The Role of Media in Elections:
Helping Students Understand Media’s Influence

by Frank Baker, media educator
(Workshops available; contact me)


Prescription to Lie?

Do your students know that political campaign ads are considered “free speech” and as such cannot be censored?
Broadcast and cable TV stations cannot edit these ads nor refuse to air them.  So if candidates can (and d0) say anything in their ads,
how are we to know what’s true?

“The bottom line, then, is that it’s important for citizens to look carefully at political ads. Certainly the truth or falsity and, regardless of ‘truth’, the deceptiveness of ad content is important to examine. Many newspapers and television analysis programs provide the citizen a good opportunity to learn more about the quality of the verbal content of political commercials. Although a majority of Americans are not aware of this, government closely controls the truth-value of national product advertising on television. But because of the principle of free speech, a principle protected by the U.S. Constitution, there is no control whatsoever on the content of a political commercial. Basically, a politician can say anything she or he wishes in a political ad. The only ‘control’ over content in a political ad is media and public response to that content.” (Source:  PBS By The People)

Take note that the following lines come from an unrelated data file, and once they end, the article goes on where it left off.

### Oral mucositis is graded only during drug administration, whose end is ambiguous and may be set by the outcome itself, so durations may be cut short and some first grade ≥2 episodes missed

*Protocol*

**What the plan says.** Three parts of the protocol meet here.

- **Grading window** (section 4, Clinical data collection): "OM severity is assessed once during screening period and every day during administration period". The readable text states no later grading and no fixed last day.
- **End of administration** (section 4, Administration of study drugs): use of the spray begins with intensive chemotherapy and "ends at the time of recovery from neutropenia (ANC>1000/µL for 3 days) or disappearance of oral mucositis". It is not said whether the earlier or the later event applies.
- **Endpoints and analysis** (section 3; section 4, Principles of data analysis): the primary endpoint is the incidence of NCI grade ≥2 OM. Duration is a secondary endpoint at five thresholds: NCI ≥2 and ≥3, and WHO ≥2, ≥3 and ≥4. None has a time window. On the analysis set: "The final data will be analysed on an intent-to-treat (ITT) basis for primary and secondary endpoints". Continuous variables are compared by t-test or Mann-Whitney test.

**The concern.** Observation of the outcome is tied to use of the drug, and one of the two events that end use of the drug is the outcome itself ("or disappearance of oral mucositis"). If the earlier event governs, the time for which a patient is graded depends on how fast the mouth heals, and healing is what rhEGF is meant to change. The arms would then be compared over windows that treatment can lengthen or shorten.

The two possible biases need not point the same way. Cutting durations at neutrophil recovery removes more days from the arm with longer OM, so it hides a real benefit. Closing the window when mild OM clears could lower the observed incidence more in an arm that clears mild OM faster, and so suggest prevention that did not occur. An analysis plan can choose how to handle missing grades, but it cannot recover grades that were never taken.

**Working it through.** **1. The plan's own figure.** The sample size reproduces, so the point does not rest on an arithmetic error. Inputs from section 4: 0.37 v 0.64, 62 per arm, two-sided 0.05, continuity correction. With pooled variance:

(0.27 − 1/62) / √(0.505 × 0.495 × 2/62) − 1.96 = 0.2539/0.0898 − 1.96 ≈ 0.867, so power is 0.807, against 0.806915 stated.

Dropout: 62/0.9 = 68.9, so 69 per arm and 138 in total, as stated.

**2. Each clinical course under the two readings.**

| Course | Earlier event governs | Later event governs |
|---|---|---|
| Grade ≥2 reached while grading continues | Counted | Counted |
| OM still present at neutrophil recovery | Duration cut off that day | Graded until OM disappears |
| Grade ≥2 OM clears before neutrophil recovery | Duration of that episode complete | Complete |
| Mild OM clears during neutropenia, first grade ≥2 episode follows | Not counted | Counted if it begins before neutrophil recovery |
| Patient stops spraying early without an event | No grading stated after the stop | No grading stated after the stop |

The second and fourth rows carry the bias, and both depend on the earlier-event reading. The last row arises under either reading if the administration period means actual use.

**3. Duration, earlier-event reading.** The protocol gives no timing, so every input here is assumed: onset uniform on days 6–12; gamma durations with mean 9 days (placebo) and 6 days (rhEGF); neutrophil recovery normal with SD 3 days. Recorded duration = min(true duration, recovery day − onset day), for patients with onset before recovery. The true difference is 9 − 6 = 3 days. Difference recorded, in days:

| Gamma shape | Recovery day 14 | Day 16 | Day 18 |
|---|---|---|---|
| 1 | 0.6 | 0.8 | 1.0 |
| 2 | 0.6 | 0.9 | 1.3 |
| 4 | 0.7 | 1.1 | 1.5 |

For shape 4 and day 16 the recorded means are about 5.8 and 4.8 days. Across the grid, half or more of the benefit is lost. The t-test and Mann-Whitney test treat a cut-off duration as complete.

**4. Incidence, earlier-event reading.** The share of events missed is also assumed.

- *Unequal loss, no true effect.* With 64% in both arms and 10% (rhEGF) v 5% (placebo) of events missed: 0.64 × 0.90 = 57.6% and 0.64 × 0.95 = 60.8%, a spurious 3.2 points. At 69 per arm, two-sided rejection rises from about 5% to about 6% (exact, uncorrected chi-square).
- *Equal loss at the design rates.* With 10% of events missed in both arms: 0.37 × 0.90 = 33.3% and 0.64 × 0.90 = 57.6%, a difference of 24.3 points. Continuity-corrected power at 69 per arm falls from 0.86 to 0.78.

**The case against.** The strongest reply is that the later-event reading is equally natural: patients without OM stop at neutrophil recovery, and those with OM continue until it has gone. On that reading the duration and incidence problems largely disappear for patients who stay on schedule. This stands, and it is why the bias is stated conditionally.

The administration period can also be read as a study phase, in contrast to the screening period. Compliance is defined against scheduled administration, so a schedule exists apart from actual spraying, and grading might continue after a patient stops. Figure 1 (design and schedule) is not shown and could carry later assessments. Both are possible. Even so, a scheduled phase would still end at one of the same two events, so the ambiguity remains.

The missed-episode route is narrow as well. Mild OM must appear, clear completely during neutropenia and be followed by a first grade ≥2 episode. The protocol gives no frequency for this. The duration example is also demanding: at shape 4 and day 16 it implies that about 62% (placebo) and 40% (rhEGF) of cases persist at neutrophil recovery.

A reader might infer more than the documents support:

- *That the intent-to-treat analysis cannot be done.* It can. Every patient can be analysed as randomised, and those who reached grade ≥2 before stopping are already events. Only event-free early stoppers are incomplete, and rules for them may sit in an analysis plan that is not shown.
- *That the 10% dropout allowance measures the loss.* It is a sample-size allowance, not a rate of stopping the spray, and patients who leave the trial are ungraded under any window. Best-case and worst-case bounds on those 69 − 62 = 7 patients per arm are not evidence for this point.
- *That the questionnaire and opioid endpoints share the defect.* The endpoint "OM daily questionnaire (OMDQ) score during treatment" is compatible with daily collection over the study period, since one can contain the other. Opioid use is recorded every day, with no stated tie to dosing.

NCSS Position Statement on  Technology (2013)
“ Given social studies educators’ expertise with sourcing historical evidence, critically analyzing political messages, and drawing inferences from GIS data, they are well equipped to further students’ media literacy and related skills.”

National Standards

Center for Civic Education   

3. Political communication: television, radio, the press, and political persuasion.
Students should be able to evaluate, take, and defend positions on the influence of the media on American political life.  
                                  e.g. campaign advertisements


Curriculum Standards for Social Studies: II. Thematic Strands
V  Individuals, Groups and Institutions
(Example: the media/press as an institution )

Excerpt from NCSS Standards Executive Summary:
Thomas Jefferson, among others, emphasized that the vitality of a democracy depends upon the education and participation of its citizens. While such active civic participation includes becoming informed about issues and voting in elections, it can take many other diverse forms relating to the United States government, its history, its people, and its neighbors around the world.

Mid Continental Research Ed Lab (McRel)
Influence of media on American political life


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